#Autism: The Unpleasant Truth



I’ve been connecting with so many new Autism or Special Needs parents lately. While this is such a cool thing for me because connecting with others in a similar circumstance is a positive thing.

At the same time, it’s heartbreaking because there are so many people out there who are isolated, scared, overwhelmed and feeling hopeless.



What’s become clear is that, based on my personal experience, as well as interactions with parents from all over the globe, there isn’t enough support, services, understanding or even compassion. Frankly, it’s not even almost enough.

When someone with Autism turns 18 years of age, there isn't some magical fairy that comes along and removes all the challenges they've faced up until that point in their lives. Many if not most of those challenges are life-long in nature and these people need help. - Rob Gorski Click To Tweet

Somethings wrong when the fastest growing childhood developmental disability in the world doesn’t have some national/international infrastructure that directly helps families seek out and obtain early intervention services. There’s something wrong when parents burn out because raising a child with Autism is 25/8/366 (sometimes for the rest of a parent’s natural life) and things like respite are not available or affordable to everyone.

There’s something seriously wrong with a society that seemingly abandons kids with Autism once they cross that arbitrary age of 18 and enter into adulthood.

When someone with Autism turns 18 years of age, there isn’t some magical fairy that comes along and removes all the challenges they’ve faced up until that point in their lives. Many if not most of those challenges are life-long in nature and these people need help. Things like housing, employment, and support services are almost nonexistent in some cases.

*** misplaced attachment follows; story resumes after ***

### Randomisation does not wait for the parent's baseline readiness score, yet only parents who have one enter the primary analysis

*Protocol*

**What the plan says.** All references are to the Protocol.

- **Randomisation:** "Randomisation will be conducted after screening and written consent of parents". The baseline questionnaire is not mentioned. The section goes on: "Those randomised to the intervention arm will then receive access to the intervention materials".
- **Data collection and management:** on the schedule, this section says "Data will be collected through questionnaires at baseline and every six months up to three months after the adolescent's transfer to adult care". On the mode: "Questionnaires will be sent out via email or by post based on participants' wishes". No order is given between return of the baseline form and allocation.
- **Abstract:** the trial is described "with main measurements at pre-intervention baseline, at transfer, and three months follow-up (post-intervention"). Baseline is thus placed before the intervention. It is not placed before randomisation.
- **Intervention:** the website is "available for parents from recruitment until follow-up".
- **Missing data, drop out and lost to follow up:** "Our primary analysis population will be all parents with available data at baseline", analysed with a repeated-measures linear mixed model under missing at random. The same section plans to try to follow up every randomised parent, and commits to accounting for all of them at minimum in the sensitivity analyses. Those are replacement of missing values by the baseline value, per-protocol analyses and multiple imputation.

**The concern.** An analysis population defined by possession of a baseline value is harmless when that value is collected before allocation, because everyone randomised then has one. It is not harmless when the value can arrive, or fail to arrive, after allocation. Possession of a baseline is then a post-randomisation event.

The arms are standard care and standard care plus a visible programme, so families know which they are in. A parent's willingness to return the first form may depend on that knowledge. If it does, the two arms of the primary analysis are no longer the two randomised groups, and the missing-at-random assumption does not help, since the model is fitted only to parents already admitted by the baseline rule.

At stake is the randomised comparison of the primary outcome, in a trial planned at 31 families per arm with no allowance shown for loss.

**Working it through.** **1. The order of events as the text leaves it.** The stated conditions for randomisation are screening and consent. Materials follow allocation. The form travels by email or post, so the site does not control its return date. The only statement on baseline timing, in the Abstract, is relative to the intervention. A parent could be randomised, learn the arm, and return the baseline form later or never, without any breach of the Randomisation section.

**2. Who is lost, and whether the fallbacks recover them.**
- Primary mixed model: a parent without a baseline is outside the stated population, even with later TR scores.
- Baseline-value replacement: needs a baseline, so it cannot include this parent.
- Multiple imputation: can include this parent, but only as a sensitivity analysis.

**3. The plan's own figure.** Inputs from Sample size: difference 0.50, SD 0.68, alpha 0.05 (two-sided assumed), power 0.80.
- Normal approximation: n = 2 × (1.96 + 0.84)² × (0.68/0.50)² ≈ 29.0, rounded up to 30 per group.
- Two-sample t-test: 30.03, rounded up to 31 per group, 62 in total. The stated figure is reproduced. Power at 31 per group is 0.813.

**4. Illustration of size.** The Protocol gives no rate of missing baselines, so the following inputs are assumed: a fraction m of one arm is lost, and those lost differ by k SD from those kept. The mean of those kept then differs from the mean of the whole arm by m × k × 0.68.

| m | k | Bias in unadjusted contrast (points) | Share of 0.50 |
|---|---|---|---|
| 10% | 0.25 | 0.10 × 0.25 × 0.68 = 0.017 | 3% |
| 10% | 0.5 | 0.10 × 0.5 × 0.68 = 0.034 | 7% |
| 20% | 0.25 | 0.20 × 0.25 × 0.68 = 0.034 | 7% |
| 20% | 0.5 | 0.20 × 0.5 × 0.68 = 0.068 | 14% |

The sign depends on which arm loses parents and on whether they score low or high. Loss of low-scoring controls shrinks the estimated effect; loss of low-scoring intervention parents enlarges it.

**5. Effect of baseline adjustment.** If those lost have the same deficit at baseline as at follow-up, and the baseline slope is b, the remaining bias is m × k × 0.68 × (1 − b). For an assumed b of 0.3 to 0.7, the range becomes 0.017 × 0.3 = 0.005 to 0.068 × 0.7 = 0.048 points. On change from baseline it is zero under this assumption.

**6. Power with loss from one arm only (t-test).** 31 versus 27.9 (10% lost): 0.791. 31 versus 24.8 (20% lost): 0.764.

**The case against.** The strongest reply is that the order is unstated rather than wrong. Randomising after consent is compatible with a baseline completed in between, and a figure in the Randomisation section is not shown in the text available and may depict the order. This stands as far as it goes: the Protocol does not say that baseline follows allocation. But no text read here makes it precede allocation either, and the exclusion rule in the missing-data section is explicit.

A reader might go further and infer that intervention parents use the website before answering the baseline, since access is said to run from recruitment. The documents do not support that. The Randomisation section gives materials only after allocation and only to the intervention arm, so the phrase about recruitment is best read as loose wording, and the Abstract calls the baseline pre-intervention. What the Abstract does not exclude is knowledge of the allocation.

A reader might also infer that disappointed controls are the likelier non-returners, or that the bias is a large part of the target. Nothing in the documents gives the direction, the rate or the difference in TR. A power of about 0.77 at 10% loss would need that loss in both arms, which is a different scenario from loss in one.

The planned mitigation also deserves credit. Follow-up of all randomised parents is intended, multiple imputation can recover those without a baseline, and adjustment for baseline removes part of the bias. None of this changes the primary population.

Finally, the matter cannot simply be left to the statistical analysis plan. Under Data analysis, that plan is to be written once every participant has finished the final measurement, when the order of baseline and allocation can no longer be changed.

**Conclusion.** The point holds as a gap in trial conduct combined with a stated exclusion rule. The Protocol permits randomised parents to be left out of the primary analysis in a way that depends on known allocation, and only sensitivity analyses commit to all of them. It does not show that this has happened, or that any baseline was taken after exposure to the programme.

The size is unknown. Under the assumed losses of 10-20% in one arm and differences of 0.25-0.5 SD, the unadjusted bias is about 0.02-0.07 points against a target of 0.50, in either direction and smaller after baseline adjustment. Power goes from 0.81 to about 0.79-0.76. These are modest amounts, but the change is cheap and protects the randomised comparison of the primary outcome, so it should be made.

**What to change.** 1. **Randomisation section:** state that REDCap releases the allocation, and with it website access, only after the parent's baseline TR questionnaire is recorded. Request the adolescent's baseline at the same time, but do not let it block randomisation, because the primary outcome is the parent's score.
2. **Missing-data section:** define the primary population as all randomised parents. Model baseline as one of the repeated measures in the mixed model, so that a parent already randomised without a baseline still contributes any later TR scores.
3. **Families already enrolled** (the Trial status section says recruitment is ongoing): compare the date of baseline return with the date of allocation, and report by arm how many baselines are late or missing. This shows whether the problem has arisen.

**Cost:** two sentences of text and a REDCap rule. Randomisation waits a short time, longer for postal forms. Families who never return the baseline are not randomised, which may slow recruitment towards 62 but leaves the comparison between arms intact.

That’s a travesty.

These aren’t isolated incidents either. These issues cross local, state, national and international borders. I have readers in almost every country around the world, and there are common threads in everyone’s story.

The point is, these problems are universal. Sure, some places are better equipped than others. Some people are blessed to live in places where services may be widely available, but this by no means represents the whole of the worldwide Autism community.

I’ve gotten away from really sharing my thoughts on things like this but hearing all these stories has helped me remember that I have a voice that carries weight in this community. I want to focus more on speaking about things that need to be spoken about.

Are there issues that you are concerned about or that impact your family directly? Please take a minute and share the things that concern you in regards to being an Autism parent or a person with Autism.

I’m happy to publish guest posts and help you be heard by the community. We’re all in this together and if there’s anything in the world worth coming together for, it’s our children.

Let me know how I can help.

 

Related posts:

Leave a Reply

25 Comments on "#Autism: The Unpleasant Truth"

Notify of
avatar
Photo and Image Files
 
 
 
Audio and Video Files
 
 
 
Other File Types
 
 
 
Member
We didn’t know Jacob was high-functioning autism until after he had a disastrous year in college. He is so intelligent that he tried to act like us. That masked his disability. Now, in Ohio the Bureau of Vocational Rehab does some help. It’s not specific to autistic people, but helps all disabled people. Jacob finally has worked for a couple years but in a since, it’s a tragedy. His intelligence is so high! If only he could sit still in a class. He can’t tolerate ADHD meds, either. So I’m proud he’s functioning well, but I still hope he can… Read more »
Braden
Guest

Using your family; Could you offer up some specific things that are needed that are not provided?

I feel like the awareness is quite high at this point and with one in under 70 being considered on the spectrum, I’m curious what is being missed.

Braden
Guest